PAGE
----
Inasmuch as jufti-knotting is in part a shortcut weaving method, it can be argued that both the Herats and the “Portuguese” rugs could have been made hurriedly either for presentation gifts or for commercial purposes. Jufti-knotting occasionally does occur in Mughal rugs. We know now for example that the well-known Paris "animal head" or so-called Vak Vak rug fragments as well as the fragmentary “forty columns” rug make use of jufti-knotting. 
The depiction of Portuguese ships and sailors makes more sense in an Indian rug than in a Persian one. The design perhaps celebrates Portuguese/Indian trade relations. It seems that technical considerations such as jufti-knotting can lead to conclusions which may not be valid.
(c.) Wool type:
Pashmina wool, a defining feature of the finest Indian Mughal rugs, also occasionally occurs in 16th century Persian “Herat” rugs (Group a), rugs whose designs and coloring are similar to those of Group X. Although these “Herat” rugs are generally assigned to Persia, the use of pashmina wool and lac dye and the similarity of designs to those of the “Indo/Persian” groups, indicate that these rugs may, instead, have been woven in India.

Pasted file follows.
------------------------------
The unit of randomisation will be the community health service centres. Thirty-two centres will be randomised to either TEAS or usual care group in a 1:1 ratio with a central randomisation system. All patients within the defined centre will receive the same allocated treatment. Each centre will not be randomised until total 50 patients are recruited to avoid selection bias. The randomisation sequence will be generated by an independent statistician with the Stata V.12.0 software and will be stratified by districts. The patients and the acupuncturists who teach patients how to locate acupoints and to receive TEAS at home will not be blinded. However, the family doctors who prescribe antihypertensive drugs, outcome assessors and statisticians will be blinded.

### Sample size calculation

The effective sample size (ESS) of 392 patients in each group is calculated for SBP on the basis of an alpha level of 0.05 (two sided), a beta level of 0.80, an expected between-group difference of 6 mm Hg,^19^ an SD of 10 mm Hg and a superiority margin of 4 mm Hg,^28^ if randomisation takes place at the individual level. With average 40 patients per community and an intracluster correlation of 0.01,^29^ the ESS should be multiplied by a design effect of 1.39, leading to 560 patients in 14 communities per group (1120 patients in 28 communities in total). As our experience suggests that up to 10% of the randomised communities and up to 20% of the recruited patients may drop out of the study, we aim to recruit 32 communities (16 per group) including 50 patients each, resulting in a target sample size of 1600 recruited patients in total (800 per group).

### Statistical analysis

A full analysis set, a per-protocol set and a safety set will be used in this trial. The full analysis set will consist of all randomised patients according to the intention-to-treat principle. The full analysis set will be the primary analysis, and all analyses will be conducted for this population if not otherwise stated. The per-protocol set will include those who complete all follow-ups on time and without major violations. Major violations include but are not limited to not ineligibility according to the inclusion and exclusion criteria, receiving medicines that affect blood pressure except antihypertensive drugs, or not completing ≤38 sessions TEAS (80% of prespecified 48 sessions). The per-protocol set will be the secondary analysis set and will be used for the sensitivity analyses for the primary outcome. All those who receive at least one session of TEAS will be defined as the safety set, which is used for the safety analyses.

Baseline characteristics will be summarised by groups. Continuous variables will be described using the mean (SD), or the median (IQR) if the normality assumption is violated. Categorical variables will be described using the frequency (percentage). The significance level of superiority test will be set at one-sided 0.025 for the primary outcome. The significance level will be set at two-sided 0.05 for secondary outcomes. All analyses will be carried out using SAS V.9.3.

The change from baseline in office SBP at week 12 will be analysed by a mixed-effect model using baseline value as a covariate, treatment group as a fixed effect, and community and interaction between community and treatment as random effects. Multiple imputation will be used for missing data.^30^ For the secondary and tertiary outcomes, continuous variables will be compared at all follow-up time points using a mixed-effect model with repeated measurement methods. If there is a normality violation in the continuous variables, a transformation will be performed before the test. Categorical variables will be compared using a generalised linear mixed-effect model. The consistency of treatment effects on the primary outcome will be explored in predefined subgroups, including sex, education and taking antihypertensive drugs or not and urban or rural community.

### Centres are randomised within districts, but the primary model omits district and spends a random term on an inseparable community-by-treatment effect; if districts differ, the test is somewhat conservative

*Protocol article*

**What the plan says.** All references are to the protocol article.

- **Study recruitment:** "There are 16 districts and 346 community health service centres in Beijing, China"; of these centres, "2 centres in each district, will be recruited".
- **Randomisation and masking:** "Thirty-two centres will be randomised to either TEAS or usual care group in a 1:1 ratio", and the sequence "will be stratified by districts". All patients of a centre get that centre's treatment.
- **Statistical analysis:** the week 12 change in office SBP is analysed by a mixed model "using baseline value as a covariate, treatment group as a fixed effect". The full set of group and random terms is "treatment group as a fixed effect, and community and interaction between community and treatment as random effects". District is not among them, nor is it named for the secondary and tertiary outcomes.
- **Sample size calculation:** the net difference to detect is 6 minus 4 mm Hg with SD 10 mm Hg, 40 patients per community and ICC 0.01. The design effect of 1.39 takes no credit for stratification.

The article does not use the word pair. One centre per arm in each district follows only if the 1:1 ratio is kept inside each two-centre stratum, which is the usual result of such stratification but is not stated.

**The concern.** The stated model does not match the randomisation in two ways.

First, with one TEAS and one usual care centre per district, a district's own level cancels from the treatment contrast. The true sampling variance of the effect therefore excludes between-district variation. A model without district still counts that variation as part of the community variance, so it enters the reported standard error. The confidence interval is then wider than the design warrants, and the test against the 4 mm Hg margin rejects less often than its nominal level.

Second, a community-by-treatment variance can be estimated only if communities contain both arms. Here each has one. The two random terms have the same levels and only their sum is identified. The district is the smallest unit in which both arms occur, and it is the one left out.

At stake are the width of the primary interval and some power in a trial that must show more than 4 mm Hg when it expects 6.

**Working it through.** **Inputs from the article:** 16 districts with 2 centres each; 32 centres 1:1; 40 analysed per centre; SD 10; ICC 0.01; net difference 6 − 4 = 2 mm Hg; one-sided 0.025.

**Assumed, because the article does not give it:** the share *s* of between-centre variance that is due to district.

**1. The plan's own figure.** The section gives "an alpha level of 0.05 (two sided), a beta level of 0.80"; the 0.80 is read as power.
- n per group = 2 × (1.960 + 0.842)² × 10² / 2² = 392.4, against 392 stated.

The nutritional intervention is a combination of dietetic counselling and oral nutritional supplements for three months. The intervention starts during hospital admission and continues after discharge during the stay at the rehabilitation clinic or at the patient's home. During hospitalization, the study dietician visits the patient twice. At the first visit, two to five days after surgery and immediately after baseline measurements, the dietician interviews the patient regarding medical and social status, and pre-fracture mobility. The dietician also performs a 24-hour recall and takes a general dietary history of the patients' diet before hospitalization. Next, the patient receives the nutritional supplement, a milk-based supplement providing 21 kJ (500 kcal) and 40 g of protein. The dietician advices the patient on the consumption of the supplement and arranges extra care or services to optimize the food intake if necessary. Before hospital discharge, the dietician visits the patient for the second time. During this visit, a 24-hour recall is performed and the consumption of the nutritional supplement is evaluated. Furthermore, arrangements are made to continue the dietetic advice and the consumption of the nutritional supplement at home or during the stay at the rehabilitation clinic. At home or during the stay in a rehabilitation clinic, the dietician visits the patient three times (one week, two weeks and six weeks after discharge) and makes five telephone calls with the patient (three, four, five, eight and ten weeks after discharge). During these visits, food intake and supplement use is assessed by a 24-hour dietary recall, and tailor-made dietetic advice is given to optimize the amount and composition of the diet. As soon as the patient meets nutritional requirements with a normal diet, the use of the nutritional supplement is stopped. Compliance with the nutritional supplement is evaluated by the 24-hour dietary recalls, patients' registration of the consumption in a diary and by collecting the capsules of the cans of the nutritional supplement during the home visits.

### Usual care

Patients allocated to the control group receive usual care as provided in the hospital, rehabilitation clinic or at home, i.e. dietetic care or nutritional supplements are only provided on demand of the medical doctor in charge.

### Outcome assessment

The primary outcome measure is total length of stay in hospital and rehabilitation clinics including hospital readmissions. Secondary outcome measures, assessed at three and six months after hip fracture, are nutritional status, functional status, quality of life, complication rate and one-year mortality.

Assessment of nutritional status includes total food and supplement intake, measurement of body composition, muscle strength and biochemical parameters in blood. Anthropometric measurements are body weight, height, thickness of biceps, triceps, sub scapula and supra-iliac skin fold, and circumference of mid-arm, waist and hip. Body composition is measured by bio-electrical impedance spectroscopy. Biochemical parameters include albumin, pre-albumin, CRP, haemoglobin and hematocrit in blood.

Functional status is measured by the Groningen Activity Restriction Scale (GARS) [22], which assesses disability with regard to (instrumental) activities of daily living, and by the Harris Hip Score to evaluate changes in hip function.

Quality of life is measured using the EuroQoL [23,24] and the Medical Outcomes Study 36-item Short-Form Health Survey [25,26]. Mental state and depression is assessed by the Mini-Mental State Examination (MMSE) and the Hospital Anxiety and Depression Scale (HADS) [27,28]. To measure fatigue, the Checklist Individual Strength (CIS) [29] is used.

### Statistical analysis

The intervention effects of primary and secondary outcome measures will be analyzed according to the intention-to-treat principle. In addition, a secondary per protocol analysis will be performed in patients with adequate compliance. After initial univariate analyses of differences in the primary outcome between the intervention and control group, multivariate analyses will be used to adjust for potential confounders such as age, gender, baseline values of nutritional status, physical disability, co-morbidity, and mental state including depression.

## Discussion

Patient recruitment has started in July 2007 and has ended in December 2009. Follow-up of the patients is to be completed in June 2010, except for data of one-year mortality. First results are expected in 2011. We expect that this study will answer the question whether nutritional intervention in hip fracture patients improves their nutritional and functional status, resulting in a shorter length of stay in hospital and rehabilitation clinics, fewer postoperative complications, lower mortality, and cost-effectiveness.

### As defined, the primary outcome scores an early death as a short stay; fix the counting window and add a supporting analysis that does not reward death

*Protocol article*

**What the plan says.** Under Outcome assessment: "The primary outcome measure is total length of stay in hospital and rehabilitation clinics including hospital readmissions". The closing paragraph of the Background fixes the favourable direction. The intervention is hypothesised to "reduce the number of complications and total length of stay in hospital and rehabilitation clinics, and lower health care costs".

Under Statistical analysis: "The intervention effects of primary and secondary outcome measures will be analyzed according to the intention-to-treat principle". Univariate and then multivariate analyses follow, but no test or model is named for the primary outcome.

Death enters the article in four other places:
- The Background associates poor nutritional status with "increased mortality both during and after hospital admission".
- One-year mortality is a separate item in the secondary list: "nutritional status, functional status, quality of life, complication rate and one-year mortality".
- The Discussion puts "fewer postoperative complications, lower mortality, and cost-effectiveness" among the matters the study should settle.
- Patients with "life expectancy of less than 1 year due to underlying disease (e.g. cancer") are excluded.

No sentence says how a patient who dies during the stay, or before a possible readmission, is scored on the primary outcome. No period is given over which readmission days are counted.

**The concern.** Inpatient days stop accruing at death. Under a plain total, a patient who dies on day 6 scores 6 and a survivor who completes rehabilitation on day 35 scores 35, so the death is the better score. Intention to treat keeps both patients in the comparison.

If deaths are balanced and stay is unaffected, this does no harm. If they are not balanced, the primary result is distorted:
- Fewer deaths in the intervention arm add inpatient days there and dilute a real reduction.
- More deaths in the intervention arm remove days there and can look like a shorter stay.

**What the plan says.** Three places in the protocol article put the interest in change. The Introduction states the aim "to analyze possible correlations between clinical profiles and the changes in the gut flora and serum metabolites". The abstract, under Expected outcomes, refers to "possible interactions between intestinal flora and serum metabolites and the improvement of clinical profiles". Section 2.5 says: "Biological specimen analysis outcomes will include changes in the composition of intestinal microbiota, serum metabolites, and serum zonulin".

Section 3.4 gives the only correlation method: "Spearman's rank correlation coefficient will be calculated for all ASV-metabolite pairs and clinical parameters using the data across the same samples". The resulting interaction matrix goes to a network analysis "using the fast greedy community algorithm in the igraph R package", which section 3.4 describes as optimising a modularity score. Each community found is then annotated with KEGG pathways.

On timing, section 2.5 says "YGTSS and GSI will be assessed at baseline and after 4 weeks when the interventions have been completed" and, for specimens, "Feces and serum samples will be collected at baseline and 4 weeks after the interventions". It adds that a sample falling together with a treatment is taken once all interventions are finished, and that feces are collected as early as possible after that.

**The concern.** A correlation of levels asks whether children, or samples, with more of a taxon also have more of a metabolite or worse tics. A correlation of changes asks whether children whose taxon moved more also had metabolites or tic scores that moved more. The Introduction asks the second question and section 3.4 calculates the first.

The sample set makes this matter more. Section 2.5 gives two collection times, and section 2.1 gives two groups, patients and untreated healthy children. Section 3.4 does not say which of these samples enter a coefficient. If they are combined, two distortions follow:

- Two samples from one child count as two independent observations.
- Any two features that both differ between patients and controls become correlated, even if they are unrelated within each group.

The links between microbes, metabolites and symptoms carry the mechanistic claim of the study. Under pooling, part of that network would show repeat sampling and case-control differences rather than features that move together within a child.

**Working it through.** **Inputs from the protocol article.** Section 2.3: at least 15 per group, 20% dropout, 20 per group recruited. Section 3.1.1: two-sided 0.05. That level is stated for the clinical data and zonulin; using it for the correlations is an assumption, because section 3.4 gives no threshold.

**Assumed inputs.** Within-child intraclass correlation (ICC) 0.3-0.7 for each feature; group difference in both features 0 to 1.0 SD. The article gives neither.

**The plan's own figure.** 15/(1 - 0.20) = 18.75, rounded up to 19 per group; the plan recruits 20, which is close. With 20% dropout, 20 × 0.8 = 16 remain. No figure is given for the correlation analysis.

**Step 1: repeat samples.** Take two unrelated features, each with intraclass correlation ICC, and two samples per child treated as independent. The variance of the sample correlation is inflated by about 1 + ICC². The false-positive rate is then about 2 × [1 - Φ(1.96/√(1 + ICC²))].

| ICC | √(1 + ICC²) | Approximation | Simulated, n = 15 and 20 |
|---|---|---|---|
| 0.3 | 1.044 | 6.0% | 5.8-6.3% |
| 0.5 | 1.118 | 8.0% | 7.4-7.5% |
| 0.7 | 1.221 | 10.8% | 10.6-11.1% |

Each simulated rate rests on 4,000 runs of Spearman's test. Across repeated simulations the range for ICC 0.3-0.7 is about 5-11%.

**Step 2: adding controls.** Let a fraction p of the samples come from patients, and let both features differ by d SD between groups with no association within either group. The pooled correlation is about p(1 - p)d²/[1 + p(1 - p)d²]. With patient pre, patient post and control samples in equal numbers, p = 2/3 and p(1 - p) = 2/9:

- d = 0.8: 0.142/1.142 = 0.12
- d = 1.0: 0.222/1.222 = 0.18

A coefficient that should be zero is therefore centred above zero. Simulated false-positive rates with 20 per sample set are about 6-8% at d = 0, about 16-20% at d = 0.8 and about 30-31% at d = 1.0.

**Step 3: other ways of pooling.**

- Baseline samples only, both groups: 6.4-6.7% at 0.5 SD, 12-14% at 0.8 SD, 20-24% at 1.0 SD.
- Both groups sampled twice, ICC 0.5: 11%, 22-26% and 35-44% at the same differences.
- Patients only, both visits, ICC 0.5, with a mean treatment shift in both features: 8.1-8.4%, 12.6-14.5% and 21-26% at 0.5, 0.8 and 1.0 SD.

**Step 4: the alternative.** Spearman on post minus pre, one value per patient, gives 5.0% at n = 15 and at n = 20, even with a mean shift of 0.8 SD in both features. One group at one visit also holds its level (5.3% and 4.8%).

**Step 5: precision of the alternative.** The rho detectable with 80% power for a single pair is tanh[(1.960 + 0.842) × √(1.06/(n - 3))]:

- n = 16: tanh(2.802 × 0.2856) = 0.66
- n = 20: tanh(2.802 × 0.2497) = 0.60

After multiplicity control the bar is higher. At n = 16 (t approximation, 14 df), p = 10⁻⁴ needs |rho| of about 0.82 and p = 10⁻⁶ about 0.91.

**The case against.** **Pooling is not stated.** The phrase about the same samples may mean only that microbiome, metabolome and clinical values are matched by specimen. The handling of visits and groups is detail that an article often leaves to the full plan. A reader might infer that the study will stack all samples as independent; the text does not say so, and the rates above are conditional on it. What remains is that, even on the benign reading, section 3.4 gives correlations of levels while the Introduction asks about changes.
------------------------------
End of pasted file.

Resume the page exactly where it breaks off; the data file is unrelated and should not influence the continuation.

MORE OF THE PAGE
Although similar shades of crimson red, dark green and gold are common to all the “Indo-Persian” rugs, those of Group b (the Lahore group) almost without exception have a brighter palette than those of Group X. It is not uncommon for Lahore rugs to have as many as 16 distinct colors, including four different shades of red, two or three shades of green and strong purple dyes. In contrast those of Group X seldom have more than nine colors.
The different ways these groups use color, such as the Lahore weaver's use of tone-on-tone coloring, help us to tell apart one group of Indo-Persian rugs from another. But while color distinctions help us to place Indo-Persian rugs into different groups, the fact that some rugs do not conform to the typical Indian use of color does not automatically exclude them from having been produced in India, perhaps in a different area. The subtle differences in these rugs could be due to court versus factory production. Factory production would dictate the use of inexpensive, readily available dyes. We know from various contemporary archives and travelers' accounts that there were numerous rug weaving centers in India.
According to dye analysis cited in Walker's important book on Indian carpets, Flowers Underfoot, the rugs of Group X and those of Lahore use some identical dyes-- lac (indigenous to India) for red and luteolin (weld) for yellow. Both the use of lac and use of weld, especially in the absence of madder dye,  point to an Indian origin for both of these groups. In contrast, several of the 17th century Persian Topkapi rugs use a combination of lac and either madder or cochineal for their red dyes and semibarbatum delphinium for yellow.
Would it be likely that weavers from Esfahan would have used for their red dye imported lac such as we find in group X rugs instead of locally produced madder? If both the rugs of Group X and the “Polonaise” rugs were woven in Esfahan, why were not the same dyes used for both groups? Why would the Esfahan weavers have used a fugitive scarlet (safflower?) dye for their silk and metal “Polonaise” rugs if lac had been locally available?